But it all began to unravel the night Kane found himself waiting for a payout at the Silverton. The casino's head of security stood just outside the slot area. Kane paced and huffed, spun the swivel chair back and forth like a metronome, and complained to passing slot attendants. Finally, three men strode up to him. The head of security directed Kane to an alcove, handcuffed him, and escorted him away from the video poker machines.
An armed agent from the Gaming Control Board arrived soon after. He sealed the machines Kane had been playing on with orange evidence tape and collected Kane from the back room, where he'd been handcuffed to a chair. Kane's wallet and the $27,000 in his pocket were confiscated, and he was booked into the Clark County Detention Center on suspicion of theft.
After a night in jail, Kane was released. On Monday he called Nestor to warn him that the bug had been discovered. He sounded more upset than nestor had ever heard him. “Stay out of the casinos,” Kane said. “Do not go back to the casinos.”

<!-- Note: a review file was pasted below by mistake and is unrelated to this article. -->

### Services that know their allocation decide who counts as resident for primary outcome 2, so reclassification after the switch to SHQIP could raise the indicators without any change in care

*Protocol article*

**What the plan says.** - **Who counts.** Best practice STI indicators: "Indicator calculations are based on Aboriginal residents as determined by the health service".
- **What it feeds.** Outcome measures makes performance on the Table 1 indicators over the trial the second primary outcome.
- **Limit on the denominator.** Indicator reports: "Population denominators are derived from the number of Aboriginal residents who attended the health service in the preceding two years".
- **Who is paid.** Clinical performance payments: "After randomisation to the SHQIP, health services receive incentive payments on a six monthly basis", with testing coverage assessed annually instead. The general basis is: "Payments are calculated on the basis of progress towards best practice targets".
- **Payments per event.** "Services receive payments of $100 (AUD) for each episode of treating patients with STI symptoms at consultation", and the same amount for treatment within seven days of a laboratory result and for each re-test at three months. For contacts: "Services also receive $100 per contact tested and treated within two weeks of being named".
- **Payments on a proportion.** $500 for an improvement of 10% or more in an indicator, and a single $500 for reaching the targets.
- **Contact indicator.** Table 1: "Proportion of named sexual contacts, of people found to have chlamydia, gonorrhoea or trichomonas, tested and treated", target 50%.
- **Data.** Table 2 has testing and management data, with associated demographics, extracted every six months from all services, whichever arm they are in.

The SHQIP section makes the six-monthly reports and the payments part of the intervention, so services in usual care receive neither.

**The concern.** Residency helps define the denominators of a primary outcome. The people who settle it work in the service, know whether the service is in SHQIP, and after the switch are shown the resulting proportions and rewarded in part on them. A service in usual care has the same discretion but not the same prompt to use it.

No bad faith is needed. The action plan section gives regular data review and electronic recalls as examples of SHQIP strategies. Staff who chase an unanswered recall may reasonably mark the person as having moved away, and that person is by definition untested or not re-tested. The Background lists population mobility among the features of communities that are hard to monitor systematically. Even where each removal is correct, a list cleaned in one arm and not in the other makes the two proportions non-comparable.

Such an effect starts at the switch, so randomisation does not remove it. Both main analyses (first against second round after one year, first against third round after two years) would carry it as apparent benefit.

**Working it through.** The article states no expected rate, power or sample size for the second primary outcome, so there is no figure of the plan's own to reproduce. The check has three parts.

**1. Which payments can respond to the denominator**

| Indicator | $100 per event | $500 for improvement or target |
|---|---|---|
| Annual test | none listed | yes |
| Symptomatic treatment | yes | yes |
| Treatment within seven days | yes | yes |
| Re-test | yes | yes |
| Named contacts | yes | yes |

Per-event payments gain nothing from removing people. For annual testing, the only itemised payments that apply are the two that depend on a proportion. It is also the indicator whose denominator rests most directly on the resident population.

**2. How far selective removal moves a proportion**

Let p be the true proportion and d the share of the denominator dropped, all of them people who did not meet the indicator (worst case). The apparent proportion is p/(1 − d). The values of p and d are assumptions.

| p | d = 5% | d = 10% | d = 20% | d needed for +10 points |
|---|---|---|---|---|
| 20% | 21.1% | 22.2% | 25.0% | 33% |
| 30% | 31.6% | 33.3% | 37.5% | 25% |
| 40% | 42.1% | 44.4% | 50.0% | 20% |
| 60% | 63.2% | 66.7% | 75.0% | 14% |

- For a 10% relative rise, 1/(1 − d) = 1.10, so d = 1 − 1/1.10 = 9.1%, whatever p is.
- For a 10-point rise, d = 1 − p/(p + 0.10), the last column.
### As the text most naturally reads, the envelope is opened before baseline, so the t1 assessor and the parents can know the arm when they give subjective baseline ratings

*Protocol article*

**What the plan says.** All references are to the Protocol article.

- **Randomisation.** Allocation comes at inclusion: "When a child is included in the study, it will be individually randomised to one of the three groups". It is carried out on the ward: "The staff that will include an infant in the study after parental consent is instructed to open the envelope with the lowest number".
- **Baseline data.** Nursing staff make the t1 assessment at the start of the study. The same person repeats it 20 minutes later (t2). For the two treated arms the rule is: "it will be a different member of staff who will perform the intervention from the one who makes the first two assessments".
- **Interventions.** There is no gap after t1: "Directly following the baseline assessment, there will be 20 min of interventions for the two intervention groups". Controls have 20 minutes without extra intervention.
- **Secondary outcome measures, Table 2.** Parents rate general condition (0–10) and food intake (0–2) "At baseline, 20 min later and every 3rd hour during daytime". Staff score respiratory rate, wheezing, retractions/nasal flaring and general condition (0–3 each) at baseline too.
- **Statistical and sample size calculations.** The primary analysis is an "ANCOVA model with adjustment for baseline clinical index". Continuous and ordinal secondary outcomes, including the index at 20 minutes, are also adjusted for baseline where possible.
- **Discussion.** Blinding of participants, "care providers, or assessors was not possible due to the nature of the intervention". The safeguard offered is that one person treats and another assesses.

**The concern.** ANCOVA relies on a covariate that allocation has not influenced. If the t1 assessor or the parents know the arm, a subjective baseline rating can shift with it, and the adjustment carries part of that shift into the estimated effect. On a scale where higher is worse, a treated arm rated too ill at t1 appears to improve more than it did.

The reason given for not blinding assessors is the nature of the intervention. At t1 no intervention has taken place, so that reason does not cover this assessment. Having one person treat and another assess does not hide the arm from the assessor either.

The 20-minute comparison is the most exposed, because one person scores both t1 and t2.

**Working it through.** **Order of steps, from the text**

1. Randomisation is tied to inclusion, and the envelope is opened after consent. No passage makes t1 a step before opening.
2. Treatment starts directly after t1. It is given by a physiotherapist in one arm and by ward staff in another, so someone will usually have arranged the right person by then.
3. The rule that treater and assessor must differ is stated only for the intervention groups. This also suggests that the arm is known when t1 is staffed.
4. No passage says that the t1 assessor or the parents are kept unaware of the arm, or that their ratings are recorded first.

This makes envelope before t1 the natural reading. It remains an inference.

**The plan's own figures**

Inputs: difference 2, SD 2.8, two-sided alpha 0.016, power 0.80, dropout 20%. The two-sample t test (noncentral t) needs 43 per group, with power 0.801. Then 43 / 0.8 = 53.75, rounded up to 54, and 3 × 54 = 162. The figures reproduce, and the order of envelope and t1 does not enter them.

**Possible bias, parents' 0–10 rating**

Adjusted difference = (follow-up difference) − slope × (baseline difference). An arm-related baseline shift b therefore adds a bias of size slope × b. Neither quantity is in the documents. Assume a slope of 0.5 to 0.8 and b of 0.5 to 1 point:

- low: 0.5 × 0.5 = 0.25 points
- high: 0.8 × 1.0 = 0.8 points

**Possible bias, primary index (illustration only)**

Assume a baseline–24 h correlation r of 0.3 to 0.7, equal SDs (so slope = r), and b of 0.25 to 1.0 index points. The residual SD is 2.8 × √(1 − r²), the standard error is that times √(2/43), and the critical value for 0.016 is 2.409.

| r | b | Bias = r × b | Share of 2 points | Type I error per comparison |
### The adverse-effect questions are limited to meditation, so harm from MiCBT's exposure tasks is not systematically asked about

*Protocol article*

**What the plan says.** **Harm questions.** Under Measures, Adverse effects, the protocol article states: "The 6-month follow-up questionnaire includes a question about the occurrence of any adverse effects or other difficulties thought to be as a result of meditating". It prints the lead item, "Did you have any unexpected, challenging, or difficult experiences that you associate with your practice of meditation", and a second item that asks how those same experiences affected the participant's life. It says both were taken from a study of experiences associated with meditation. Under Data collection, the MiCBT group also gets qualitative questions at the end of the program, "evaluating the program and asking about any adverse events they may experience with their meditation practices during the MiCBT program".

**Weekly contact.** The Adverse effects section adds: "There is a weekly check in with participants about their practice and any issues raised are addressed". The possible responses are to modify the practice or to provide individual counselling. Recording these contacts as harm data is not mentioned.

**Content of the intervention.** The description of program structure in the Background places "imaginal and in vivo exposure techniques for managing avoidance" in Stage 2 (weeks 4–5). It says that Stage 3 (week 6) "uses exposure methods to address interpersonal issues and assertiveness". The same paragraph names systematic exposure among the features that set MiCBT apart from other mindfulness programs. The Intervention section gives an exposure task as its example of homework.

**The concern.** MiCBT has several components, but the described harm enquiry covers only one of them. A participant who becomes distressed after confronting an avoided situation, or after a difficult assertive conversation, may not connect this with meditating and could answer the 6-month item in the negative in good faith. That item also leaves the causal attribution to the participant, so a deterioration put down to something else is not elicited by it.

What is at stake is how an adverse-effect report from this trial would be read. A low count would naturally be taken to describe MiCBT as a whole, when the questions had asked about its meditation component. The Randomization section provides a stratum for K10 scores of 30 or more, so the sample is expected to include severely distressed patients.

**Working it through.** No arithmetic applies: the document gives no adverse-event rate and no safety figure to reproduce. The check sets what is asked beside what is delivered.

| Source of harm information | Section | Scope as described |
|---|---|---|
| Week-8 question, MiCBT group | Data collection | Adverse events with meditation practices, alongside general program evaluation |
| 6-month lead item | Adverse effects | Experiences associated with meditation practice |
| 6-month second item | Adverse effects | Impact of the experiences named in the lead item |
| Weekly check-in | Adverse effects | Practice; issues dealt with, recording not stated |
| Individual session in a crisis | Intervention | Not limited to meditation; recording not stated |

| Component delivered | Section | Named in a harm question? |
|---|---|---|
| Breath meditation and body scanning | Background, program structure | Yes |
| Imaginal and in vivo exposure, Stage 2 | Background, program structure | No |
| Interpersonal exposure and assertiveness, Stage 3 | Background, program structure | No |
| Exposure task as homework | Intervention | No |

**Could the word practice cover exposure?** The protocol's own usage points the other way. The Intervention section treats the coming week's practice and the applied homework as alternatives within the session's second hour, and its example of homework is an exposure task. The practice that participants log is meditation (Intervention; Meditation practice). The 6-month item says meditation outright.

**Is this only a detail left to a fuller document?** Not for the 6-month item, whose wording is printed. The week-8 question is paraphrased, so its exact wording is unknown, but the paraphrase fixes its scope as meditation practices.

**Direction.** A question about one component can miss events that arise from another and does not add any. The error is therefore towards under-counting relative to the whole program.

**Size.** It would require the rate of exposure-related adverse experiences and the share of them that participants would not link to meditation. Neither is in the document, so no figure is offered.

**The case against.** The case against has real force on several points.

Nestor's heart sank for his old friend. It was painful to imagine Kane suffering the indignity of a night in jail, mug shots, fingerprints, being treated like a common criminal. But after the call, Nestor talked himself into an alternate theory. What if there'd been no arrest? What if Kane suspected—as he must have—that Nestor was using the bug and had made up the story about the Silverton to scare Nestor into stopping, so Kane could have the exploit all to himself? By this time Nestor had been back in Pennsylvania three weeks and had already won nearly $50,000 from the Meadow's Game King.
He decided to ignore Kane's story and started planning his next trip to the Meadows.
Three days later, in Las Vegas, engineers from the Nevada Gaming Control Board's Technology Division descended on the Silverton. The forensics investigation of the Game King scam had fallen to John Lastusky, a 25-year-old clean-cut USC computer engineering graduate.